Full disclosure: I’m not really into superhero movies. I’ve enjoyed some of them — the first X-Men or two, the first Iron Man, the first Sam Raimi Spider-Man, Watchmen. But I haven’t really had the interest to keep up with sequels, or check out every new property. As a genre, it’s a little mysterious to me. I get the appeal of the “freaks become powerful” theme, the “heroes are people, too” theme, and the fact that lots of shit get blown up and it looks cool. But I don’t generally feel much personal connection to any of it.

That said, there was no way I wasn’t going to check out Wonder Woman. I didn’t read the comics, and I only vaguely remember the Lynda Carter show from re-runs when I was a kid. But I was curious to see how Hollywood was going to handle this one, and it felt worthwhile to contribute to the box office success of a female-fronted, female-directed summer blockbuster—which is far too rare a thing—whether or not I would ultimately enjoy it.

I did really enjoy it, as it turns out. Is it kind of hokey? Yes. Is it doing something dramatically different for a summer popcorn movie? That depends on how dramatically different it feels to you not to have to roll your eyes at something sexist as you try to enjoy an escapist spectacle. Is it a perfect expression of feminist ideals? No, probably not — although the few “Wonder Woman isn’t as empowering as you think it is” hot takes and think pieces I’ve seen have a contrarian-for-the-sake-of-contrarianism flavor to me. Although I did wonder, why didn’t any of the screenwriters get to be women? It would seem the glass ceiling of artistic control over franchises with high production values is hardly shattered yet.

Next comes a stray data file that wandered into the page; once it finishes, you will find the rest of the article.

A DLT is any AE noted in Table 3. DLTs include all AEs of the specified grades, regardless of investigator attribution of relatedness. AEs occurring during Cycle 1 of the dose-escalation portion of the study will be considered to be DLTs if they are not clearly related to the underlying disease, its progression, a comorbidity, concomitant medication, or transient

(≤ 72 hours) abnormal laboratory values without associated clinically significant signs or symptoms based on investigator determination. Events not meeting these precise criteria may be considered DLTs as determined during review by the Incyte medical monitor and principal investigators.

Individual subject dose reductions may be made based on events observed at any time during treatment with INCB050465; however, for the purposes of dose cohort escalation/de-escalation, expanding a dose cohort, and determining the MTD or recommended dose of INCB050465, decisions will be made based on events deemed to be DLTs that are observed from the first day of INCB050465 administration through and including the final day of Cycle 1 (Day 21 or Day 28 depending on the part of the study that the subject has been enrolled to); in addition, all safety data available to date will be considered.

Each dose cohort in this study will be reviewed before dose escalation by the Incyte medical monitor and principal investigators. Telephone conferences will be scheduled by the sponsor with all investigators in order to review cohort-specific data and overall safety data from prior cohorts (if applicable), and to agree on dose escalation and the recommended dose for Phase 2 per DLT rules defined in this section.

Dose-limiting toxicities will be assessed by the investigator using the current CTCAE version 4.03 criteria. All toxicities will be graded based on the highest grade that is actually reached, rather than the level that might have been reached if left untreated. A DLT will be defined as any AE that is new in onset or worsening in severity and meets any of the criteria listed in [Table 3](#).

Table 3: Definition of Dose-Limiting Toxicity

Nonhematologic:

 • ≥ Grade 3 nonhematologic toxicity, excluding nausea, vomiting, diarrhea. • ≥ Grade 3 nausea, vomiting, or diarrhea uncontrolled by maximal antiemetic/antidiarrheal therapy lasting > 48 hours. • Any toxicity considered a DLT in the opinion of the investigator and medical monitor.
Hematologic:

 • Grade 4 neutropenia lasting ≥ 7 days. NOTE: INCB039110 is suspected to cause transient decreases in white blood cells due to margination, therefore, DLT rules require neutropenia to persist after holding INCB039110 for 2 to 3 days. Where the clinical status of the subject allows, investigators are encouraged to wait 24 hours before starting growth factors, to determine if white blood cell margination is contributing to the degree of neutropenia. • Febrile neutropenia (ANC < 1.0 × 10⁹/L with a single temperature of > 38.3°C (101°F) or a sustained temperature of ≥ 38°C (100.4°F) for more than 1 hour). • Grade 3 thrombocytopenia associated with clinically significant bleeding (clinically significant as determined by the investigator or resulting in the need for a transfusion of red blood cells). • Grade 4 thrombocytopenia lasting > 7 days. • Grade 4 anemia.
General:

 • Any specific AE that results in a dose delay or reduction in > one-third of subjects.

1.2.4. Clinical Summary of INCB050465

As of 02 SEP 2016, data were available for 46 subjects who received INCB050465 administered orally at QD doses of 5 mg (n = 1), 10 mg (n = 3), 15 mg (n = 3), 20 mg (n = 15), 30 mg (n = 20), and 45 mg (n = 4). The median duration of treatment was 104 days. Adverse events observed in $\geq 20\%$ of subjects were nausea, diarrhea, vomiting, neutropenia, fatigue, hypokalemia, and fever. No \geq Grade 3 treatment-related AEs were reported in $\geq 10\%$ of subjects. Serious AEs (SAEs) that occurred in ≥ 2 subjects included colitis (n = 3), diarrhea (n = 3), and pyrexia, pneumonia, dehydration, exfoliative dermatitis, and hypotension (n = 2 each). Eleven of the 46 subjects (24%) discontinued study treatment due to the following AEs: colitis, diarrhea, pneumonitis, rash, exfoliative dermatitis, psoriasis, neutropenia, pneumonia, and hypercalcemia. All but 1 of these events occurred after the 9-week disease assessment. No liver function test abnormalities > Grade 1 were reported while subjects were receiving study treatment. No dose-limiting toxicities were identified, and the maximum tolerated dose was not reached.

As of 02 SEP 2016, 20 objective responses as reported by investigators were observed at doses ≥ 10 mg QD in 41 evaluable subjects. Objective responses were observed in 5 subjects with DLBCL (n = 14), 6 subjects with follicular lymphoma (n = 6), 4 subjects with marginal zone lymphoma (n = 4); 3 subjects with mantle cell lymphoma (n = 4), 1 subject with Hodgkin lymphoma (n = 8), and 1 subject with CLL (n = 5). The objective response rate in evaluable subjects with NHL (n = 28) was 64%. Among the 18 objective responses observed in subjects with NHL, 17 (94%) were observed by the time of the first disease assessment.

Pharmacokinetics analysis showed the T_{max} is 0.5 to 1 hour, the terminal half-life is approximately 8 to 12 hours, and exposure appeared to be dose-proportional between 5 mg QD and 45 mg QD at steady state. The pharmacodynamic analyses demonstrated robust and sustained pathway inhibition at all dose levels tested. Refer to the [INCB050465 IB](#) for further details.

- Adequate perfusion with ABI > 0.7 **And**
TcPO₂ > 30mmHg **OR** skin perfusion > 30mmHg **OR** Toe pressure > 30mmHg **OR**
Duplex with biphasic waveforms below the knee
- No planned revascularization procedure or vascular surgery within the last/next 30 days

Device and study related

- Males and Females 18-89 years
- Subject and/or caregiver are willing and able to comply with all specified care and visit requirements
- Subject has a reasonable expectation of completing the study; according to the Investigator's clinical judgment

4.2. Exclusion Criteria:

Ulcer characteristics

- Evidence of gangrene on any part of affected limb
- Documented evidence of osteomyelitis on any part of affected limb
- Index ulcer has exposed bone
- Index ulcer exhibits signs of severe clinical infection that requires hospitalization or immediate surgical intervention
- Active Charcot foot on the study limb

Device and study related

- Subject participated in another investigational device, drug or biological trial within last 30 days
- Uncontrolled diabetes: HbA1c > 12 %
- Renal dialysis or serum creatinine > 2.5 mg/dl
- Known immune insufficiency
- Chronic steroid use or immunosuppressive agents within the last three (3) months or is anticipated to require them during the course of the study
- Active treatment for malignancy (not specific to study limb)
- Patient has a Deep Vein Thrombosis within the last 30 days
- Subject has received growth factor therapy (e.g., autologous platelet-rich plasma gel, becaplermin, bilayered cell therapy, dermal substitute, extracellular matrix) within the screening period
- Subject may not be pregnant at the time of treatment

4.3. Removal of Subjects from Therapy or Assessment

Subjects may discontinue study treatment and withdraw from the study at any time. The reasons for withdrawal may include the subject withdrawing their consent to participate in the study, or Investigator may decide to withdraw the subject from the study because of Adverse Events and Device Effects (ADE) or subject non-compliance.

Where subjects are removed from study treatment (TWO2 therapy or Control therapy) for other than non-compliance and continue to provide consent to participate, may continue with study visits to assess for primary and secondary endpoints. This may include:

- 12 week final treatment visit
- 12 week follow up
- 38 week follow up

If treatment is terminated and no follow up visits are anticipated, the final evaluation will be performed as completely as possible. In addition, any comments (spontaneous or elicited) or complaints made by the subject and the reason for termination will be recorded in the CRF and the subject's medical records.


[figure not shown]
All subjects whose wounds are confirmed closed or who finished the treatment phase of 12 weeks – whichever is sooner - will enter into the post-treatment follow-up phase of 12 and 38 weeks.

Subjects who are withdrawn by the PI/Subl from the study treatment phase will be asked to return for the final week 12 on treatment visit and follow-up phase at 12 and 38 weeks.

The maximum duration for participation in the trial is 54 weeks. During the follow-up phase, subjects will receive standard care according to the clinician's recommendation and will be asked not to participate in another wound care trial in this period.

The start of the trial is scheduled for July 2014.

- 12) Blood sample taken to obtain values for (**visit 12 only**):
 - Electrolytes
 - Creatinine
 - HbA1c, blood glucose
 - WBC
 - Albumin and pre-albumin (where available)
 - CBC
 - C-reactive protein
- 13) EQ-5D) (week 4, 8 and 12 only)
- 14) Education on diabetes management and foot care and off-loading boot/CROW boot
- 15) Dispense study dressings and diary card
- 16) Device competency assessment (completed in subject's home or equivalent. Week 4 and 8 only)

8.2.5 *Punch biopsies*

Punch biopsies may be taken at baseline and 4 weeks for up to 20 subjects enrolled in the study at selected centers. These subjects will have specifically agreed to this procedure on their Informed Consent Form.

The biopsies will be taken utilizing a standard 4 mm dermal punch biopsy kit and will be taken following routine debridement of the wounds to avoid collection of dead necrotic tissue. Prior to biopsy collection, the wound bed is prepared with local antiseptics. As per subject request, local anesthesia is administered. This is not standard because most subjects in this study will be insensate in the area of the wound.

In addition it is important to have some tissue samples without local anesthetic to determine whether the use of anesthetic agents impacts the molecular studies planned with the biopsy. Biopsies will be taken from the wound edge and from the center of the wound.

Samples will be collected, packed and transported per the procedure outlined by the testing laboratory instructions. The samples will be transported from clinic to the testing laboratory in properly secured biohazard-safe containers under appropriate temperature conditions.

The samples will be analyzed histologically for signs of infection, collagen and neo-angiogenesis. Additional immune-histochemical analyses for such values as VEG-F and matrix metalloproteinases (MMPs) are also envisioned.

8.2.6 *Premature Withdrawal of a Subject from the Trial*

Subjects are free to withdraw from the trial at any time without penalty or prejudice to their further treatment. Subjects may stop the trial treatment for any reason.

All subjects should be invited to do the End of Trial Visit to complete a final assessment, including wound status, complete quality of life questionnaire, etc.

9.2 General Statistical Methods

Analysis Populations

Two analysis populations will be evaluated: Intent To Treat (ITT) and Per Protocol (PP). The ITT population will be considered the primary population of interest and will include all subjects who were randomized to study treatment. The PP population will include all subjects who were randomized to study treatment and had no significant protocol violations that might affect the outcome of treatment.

But the movie does feel like some legit progress. Let’s start with the fact that most of the first act doesn’t have any men in it. We open on the idyllic island of Themyscira, where a race of women called the Amazons are sequestered from the rest of the world (and from the passage of time, it seems). The moment we meet young Diana, daughter of the Amazon queen, we know she’s special, even among this exceptional group of warriors. I enjoyed their backstory, told in a visually interesting way with animation in the style of classical paintings of mythological figures. And I really dug their training scenes, which somehow did not feel exploitative. Yes, the Amazons’ costumes showed off their bodies, but the focus was their powerful arms and legs, and the physics-defying things the women could make their bodies do. We’re to admire the women’s prowess and competence, rather than T&A and tiny waists. The director created that scene so a female audience would think it was awesome, and if it gave a male audience boners, that was a secondary perk. If you don’t believe this is progress, think about how many summer blockbusters in the history of moviedom have shown any evidence the filmmakers thought women were a primary audience constituent to satisfy, and get back to me.